How this somehow got turned into a Republican-Democrat debate is interesting, but mostly irrelevant. Why and how our government has dramatically limited the ability of citizens to manage their own resources are the real questions of concern with the people I talk to. And how to best fix this mess is another such question.

    Firewise is a distraction that attempts to blame the victims for the mismanagement of adjacent landowners. It seems to sort of work under the right conditions, but at an enormous cost to landowners and without any guarantees (and much counter evidence) that it will work as advertised.

    • Bob,

      It sounds like both you and Bird agree that weather is relevant to wildfires. Do you have science to support your conclusion that changing climate is not likely a significant factor in regards to wildfires? I don’t have any on changing climate. That isn’t to say that there isn’t any out there, I just haven’t looked.

      I think it is worth pointing out that while we traditionally think of Democrats as the money spenders, in this case they (or at least the author) seems to be advocating for limited government and having individuals take responsibility for their choice of living in the woods. From a purely academic standpoint the whole responsibility/victim rhetoric is quite fascinating.

      How has the government dramatically limited the ability of citizens to manage their own resources? Nothing stops people from clearing their own land. In terms of public land, it seems like HFRA allows for plenty of opportunities to log/thin. Whether the government is carrying out those projects to the extent you think is appropriate might be a different issue?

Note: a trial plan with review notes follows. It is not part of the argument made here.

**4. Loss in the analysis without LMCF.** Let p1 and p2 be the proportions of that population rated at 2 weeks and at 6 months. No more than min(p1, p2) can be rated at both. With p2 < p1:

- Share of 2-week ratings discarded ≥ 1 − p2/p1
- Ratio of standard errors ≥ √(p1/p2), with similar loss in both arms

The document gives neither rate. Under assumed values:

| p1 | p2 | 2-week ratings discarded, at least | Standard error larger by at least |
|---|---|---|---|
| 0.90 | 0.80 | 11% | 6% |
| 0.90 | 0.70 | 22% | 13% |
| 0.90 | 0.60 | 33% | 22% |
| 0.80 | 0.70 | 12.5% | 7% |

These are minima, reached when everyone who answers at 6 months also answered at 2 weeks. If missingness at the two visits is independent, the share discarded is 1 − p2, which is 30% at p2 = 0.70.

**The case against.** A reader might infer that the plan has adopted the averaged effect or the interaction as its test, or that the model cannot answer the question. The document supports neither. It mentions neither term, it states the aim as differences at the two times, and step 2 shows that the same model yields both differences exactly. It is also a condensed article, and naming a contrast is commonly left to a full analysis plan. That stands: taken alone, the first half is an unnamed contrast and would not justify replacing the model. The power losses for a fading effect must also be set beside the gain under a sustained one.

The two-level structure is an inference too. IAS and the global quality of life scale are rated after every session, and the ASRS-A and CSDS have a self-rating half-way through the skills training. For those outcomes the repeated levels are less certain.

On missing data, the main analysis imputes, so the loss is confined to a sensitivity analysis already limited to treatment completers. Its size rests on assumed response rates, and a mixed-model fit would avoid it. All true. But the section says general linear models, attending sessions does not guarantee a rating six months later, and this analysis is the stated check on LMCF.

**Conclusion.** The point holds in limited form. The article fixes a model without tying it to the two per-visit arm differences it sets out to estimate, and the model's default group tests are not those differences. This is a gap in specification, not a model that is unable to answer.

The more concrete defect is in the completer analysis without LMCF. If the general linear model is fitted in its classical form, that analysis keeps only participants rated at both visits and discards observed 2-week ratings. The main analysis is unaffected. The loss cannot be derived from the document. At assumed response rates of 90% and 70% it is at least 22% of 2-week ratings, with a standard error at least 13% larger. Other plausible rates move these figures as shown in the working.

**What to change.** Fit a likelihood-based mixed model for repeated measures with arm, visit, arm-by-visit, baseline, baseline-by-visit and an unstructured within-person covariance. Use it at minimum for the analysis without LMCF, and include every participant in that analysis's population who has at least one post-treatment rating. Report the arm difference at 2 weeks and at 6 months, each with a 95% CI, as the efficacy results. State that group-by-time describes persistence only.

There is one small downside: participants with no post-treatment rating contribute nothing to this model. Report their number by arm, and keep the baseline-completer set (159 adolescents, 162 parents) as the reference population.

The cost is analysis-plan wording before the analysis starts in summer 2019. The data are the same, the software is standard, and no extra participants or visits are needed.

• John: My Phd research was specific to relationships between people, climate, weather, and fuels in western Oregon and indicated that periods of prolonged drought (e.g., the 1930s) seemed to correlate to catastrophic-scale wildfires. However, there were much stronger correlations to regular seasonal weather patterns, human ignitions, and contiguous fuel patterns than anything else.

        Climate can be generally regarded as 30-year averages of weather patterns, including extremes. I have been keeping track of historic catastrophic-scale wildfire patterns in the Pacific Northwest from ca. 1750 to the present, and the seasonality of these events is unchanging. There has been no apparent change in these patterns, so far as seasonal weather is concerned, in more than 250 years.